|Former Patriots offensive lineman Joe Andruzzi remains rock solid||06.07.12 at 12:01 am ET|
When he played for the Patriots from 2000 through 2004, offensive lineman Joe Andruzzi was accorded as the toughest guy in the locker room. The offensive lineman started at left guard for all three of New England’s Super Bowl teams, and left a legacy of consistency and durability that few have matched.
He’s kept that same sort of resolve in the next phase of his life as well. In addition to his work as a part-time strength and conditioning coach with the Patriots, Andruzzi — a cancer survivor himself — heads up the Joe Andruzzi Foundation, which is geared toward providing financial assistance for patients and their families as well as funding pediatric brain cancer research
Andruzzi, who underwent his own battle with non-Hodgkin’s lymphoma five years ago (he’s now in remission), said he can identify with the families who are going through the trauma that comes along with fighting cancer.
“We know what they’re going through,” Andruzzi said. “I was in the hospital, and I felt those walls closing in around me. It was tough. Thankfully, I got paid very well over the course of my career, so we could take care of the bills. But others aren’t as fortunate.
“People have mortgages and rent and utility bills that sit at home when they are in the hospital. Those bills don’t have anything to do with medical bills, but they still need to get paid as much as the other bills.”
One of Andruzzi’s major fundraisers is right around the corner, as he will be hosting the fourth annual Joe Andruzzi and Friends golf tournament, set for June 18 at the Granite Links Golf Club in Quincy. Tight end Rob Gronkowski and linebacker Rob Ninkovich are listed as special guests hosts for the event, which will include a round of golf, a helicopter ball drop and a live auction with all sorts of memorabilia. (For more on the event, as well as a look at the work the Andruzzi foundation is doing, click here.)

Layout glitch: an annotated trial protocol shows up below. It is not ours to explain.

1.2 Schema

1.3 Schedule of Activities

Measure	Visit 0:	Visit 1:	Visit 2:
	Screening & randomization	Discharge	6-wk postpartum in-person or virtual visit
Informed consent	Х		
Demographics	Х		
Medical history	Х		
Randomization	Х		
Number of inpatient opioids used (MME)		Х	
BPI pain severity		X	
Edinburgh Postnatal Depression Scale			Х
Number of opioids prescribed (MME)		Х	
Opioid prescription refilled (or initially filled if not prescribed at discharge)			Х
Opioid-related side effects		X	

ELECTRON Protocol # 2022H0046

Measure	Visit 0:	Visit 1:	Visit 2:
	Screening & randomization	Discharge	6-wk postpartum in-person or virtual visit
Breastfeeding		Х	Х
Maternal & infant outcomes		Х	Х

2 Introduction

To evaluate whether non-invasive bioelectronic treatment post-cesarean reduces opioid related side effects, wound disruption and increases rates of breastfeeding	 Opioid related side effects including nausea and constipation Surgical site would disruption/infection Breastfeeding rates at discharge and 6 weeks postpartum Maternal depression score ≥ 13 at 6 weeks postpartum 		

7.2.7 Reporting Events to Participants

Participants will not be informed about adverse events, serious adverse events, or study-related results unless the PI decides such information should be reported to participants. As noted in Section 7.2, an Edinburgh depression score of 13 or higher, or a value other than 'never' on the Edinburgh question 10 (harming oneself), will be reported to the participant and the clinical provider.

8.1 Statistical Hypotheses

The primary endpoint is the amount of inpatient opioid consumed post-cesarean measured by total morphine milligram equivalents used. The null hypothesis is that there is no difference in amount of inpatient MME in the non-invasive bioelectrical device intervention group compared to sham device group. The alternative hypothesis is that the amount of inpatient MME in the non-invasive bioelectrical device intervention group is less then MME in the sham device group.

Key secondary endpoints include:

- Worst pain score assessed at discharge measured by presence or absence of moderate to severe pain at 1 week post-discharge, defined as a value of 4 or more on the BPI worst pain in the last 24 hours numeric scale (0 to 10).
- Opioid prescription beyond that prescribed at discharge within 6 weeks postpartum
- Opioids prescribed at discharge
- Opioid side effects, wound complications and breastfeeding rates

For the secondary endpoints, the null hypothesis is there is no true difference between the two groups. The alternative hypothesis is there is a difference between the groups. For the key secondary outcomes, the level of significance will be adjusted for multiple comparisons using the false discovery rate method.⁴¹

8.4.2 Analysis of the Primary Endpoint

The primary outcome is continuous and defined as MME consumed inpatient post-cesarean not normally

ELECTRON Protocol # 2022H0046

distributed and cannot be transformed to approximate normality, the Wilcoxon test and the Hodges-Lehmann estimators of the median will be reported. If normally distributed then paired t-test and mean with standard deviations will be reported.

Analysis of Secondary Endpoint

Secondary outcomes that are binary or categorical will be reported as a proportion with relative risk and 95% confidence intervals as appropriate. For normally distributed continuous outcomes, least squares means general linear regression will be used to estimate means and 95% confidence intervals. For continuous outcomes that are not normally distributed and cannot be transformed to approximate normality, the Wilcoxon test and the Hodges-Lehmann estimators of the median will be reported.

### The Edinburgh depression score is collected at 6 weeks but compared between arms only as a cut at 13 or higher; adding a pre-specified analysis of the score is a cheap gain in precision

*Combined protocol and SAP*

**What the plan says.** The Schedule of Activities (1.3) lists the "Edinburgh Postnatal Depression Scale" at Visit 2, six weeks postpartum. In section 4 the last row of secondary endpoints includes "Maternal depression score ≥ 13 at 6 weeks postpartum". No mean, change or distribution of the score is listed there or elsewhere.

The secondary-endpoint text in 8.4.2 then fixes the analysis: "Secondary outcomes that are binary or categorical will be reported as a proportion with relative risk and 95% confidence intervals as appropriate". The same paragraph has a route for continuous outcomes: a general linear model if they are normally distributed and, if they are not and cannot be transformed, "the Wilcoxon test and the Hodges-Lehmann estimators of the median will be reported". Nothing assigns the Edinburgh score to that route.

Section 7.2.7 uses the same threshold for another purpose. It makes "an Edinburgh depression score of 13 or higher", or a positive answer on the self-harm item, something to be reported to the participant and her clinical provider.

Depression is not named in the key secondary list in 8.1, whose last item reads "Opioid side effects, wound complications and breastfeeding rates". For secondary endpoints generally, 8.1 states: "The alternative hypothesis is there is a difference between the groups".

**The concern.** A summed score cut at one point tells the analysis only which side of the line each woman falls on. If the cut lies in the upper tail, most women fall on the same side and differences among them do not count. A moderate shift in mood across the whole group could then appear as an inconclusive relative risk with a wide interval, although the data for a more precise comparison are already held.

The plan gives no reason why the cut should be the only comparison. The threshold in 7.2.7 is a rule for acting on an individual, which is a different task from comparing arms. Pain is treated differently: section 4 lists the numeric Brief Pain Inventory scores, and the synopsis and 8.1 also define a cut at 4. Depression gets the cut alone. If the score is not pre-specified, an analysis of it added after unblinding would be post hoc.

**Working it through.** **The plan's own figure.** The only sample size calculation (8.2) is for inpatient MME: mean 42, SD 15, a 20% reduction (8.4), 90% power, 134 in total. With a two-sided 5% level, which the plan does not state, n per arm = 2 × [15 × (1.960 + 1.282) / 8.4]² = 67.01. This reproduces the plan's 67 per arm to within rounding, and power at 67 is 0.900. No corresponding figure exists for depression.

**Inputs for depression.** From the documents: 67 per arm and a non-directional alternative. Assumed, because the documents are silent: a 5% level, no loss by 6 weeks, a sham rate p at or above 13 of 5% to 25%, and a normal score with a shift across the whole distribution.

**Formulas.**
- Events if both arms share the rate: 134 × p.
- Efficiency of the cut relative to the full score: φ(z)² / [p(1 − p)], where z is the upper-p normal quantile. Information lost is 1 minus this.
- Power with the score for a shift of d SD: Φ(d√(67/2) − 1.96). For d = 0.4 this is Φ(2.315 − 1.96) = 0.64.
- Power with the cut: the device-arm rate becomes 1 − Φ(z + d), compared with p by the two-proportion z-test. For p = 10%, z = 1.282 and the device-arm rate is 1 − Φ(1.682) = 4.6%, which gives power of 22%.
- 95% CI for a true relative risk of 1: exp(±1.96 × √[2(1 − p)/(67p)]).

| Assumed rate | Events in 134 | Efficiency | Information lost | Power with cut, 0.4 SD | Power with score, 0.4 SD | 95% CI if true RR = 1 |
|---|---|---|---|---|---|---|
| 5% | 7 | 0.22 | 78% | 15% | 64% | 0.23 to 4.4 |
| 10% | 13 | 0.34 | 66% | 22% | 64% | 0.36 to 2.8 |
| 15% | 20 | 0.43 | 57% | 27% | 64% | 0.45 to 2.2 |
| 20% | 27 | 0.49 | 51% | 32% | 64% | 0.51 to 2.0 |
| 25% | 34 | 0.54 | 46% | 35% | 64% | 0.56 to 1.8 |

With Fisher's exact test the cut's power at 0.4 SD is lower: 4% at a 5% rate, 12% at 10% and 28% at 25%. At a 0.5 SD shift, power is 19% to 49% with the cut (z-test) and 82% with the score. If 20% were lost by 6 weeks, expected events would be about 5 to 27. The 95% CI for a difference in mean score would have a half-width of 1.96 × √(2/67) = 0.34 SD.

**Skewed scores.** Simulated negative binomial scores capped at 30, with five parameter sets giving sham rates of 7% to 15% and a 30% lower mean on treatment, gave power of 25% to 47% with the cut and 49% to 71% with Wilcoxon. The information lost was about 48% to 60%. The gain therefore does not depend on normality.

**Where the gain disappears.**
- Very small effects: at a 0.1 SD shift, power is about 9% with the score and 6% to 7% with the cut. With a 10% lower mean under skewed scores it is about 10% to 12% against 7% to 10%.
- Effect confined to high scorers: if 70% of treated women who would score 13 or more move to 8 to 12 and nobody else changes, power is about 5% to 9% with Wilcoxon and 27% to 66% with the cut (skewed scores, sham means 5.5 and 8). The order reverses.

For Andruzzi, seeing so many current and former Patriots come up to help raise money for such a worthy cause is gratifying.
“It’s great being a part of a great organization, from Mr. Kraft down to his sons and coach Belichick and the staff, and I truly believe that this organization wouldn’t be where it is today without the alumni,” he said. “And to bring guys like that back, important alumni, it’s very inspiring, especially for something like this. To see the alumni and the current players coming together is very rewarding.”
“It’s just a great group of guys who want to come out and help with the foundation,” he added. “It’s going to be a great time, and I appreciate all of them coming out and being a part of the event.”
Andruzzi’s foundation work is just one part of his post-playing career. The Southern Connecticut State product — who also played for the Packers and Browns over the course of his career — is working as a part-time strength and conditioning coach with the Patriots. In the recent round of OTAs, he’s been a familiar presence on the field with the coaching staff and players.
Andruzzi, who was initially invited back a few years ago when Mike Woicik was in charge of strength and conditioning, has continued to work with current S&C coach Harold Nash. He said has no problem pushing players like center Dan Koppen, who he used to line up with.
“Koppen, man, Koppen was my redheaded stepchild in 2003 and 2004,” he said with a laugh. “All kidding aside, the transition has gone pretty well for me. I knew things were going to be OK when I walked in the door and the players welcomed me with open arms. To be there and to work with the players — I mostly work with the big guys — is great. To show these guys that this program helped my career immensely is an important thing. It prolonged my career by a couple of years, at least.
“I try and help everyone understand that no matter who you are, you are going to be asked to help this team. These sessions, to be ready for training camp and the long, grueling season, it all starts in the weight room. Myself, I’ve always been a weight-room guy. In college, we didn’t have a strength and conditioning coach. I had to do it myself. But the system in place here, first under coach Woicik and now with coach Nash, this system works. It’s great to be a part of it.”
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